The Irish Air Corps have been staunch supporters of the Northolt events, with previous attendees from the air arm including the AgustaWestland AW139, Eurocopter EC135 (Nightshoot X) and CASA CN235 Persuader (Nightshoot XVI). 2015 saw the Irish PC-9M make it’s nightshoot debut, having been present for the older iteration of Northolt Photocalls back in 2008.

PC-9M 260, which is the first of eight of the type ordered by the Irish Air Corps, was delivered on February 10th 2004. The PC-9s come under the control of the Flying Training School, part of the Air Corps College of Number 1 Wing, headquartered at Baldonnel. As well as operating as an advanced flying training aircraft, the PC-9Ms also provide light offensive capability in the Close Air Support role, and are capable of being fitted with Belgian made FN LAU-7 Rocket Pods and FN M3P Heavy Machine Guns (one of each type under each wing).


As with all Northolt shoots, a small variety of locally assigned aircraft participate in the event wherever possible. Two of the 32 Squadron BAe 146 CC.2s were on static display (one outside, one inside), alongside an example of the newer BAe 146 C.3 variant. Also in attendance for a brief stop during taskings was the Metropolitan Police Service Air Support Unit’s Eurocopter EC145. Unfortunately for this event, the timing of the drop-in meant that 90% of photographers were positioned waiting for the Tracker to start up!

The uncertainty of “gas and go” participants at these nightshoots has always meant that some events could seem better value for money in retrospect. The 18th event was sadly hit by the cancellation of the Army Air Corps Apache (which had made its debut at the previous Nightshoot XVII) due to operational requirements involving preparation for live firing training. Other unannounced surprise drop-in assets also presumably cancelled during the event and their identity will remain a mystery.

There are not many negatives to mention, as the majority have already been ironed out in previous events. One of the bigger ones for Nightshoot XVIII was the cycle of photographers sitting on the white “do not cross” line and shooting back towards the BAe 146 in the hangar. Whilst this in itself is not so much an issue, then getting irate with others who have to cross in front of your image (because they can’t cross behind you) to get past isn’t quite the right attitude.

In terms of aircraft positioning, it would have been nice to see the Sea King further along the line, as given the effort to get it to the event it felt a bit abandoned in the far corner receiving only light from a single spotlight. Of course, moving it would have meant another aircraft would have taken that spot, and which one should that have been? Likewise with the raised gantry – it would have been nice to have that positioned in front of the Tracker, with its otherwise hidden anniversary lettering on the wing top surface. The negative would have meant that the steps would have then blocked out all of the angles available from the ground, especially during the engine runs. Both of these examples are “no win” really, and so can’t be raised as valid criticisms.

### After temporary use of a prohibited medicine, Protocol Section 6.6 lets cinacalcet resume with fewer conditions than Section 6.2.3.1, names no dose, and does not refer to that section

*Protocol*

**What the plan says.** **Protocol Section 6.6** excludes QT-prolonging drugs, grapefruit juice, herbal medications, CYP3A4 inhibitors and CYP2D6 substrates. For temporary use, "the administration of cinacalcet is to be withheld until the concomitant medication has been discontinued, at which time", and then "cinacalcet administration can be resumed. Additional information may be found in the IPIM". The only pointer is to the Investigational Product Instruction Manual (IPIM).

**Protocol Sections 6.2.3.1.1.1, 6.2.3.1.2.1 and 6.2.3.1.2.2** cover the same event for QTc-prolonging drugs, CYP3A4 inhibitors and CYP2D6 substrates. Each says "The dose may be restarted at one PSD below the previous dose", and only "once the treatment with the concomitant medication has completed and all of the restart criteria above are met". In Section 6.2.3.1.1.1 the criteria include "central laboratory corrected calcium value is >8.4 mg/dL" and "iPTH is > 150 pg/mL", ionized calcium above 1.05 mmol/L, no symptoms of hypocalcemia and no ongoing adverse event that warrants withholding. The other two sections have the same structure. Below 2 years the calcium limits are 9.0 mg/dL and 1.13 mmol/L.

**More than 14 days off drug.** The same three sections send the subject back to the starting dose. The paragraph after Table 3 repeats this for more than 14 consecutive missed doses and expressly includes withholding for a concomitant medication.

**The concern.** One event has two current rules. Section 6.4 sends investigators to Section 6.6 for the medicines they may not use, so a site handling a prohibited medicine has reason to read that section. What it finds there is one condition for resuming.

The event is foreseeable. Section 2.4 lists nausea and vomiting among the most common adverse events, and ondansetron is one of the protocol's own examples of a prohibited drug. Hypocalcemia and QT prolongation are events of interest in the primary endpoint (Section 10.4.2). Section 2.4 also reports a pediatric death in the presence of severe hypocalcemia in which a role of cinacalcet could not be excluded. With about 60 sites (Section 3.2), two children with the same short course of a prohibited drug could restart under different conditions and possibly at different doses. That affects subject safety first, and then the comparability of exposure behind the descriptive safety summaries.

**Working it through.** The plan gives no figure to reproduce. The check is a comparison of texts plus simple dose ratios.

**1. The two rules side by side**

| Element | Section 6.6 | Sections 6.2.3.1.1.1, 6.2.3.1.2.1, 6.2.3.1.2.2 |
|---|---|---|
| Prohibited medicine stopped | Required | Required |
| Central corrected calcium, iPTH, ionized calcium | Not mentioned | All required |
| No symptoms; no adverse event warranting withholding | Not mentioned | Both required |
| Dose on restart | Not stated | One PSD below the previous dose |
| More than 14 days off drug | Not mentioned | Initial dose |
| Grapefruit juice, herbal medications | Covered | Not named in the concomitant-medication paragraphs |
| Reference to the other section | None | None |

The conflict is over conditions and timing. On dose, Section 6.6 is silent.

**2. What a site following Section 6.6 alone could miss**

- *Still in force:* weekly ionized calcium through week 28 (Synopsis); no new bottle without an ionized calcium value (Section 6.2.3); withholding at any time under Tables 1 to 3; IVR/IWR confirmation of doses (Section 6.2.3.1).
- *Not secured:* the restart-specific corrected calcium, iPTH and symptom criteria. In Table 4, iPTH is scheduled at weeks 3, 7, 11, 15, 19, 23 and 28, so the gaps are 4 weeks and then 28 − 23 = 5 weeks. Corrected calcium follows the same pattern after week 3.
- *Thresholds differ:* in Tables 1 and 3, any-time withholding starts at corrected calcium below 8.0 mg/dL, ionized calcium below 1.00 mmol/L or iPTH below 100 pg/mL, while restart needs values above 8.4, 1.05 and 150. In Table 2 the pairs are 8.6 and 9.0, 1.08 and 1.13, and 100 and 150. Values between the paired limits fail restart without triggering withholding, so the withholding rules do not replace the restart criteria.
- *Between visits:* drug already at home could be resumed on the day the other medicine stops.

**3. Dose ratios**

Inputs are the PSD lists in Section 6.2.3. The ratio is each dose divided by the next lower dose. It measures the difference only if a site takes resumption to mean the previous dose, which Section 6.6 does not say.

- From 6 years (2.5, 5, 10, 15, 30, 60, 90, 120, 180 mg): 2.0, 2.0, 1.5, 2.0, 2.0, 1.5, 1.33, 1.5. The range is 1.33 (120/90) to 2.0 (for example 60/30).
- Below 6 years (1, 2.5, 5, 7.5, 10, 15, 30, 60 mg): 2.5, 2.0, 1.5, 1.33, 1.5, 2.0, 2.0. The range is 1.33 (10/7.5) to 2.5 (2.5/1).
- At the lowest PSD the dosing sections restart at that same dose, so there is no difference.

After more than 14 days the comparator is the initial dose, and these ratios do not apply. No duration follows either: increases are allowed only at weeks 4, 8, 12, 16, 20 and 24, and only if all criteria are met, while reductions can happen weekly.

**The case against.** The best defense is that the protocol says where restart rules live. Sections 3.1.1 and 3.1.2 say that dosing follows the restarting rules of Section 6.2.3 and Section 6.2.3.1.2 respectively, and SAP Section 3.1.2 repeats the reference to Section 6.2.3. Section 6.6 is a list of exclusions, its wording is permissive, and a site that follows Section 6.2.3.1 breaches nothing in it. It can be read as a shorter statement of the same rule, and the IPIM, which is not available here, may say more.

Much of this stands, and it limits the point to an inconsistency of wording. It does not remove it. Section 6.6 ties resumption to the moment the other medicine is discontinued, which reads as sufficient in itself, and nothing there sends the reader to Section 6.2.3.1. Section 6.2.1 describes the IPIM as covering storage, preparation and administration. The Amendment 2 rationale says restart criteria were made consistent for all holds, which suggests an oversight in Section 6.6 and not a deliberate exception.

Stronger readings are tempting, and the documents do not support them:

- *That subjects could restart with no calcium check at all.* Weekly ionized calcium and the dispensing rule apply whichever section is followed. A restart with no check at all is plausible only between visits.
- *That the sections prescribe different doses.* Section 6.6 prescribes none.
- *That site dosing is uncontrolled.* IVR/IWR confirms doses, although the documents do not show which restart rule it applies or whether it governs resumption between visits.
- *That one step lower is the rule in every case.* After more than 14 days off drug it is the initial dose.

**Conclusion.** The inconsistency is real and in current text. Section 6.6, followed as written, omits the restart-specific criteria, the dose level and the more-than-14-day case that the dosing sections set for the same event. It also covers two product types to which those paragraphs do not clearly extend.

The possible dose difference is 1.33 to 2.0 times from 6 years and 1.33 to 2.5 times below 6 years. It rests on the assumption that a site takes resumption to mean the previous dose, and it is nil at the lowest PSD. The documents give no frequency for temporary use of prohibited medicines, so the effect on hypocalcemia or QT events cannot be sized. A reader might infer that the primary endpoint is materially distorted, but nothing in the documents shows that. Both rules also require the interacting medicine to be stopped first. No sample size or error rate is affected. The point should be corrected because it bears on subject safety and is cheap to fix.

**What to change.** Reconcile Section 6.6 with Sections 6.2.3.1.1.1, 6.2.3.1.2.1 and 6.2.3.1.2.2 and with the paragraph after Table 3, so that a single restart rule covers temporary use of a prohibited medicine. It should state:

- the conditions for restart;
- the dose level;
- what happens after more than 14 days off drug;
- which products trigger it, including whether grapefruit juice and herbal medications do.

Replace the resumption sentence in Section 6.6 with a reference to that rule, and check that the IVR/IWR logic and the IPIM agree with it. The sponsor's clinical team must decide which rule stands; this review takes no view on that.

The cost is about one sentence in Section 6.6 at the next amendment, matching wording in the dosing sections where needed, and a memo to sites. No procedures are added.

So what next for the future, and presumably Nightshoot XIX? Phil Dawe is continuing to look for new opportunities to keep photographers interested and keep funding flowing to the Heritage Fund – which in the end is what this whole endeavour is about. Phil shared a few snippets from his wish list with us, which is both varied and ambitious. The thoughts of an Osprey, Mustang, CH-53E, Tiger, Blackhawk, P-3 Orion or Transall C-160 under the white lighting on the 32 Squadron pan are certainly ones to ponder.

The best of luck to him, and our continued thanks to the efforts of all at Northolt, who were exemplary hosts as usual. Organising such a frequent event of this size on an active airbase cannot be an easy task, and it really is a unique opportunity in that regard, showing a great relationship between the RAF and enthusiasts, something that is also recognised by RAF Northolt Station Commander, Group Captain Andy Bacon.

© Royal Air Force • Northolt Nightshoot XVIII

Northolt Nightshoot XVIII

“The RAF Northolt Night Photo Shoot is a fantastic event in support of a very worthwhile cause and it gives members of the public a great opportunity to engage with both Northolt and, of course, the visiting aircraft. I’d like to thank the organisers and everyone that came along for making this Night Photo Shoot yet another great success, particularly as it took place during the week that we celebrated Northolt’s 100th year as an active military airfield.”

For a video of the aircraft participating in the ground runs, head over to the link below on the AeroResource YouTube page.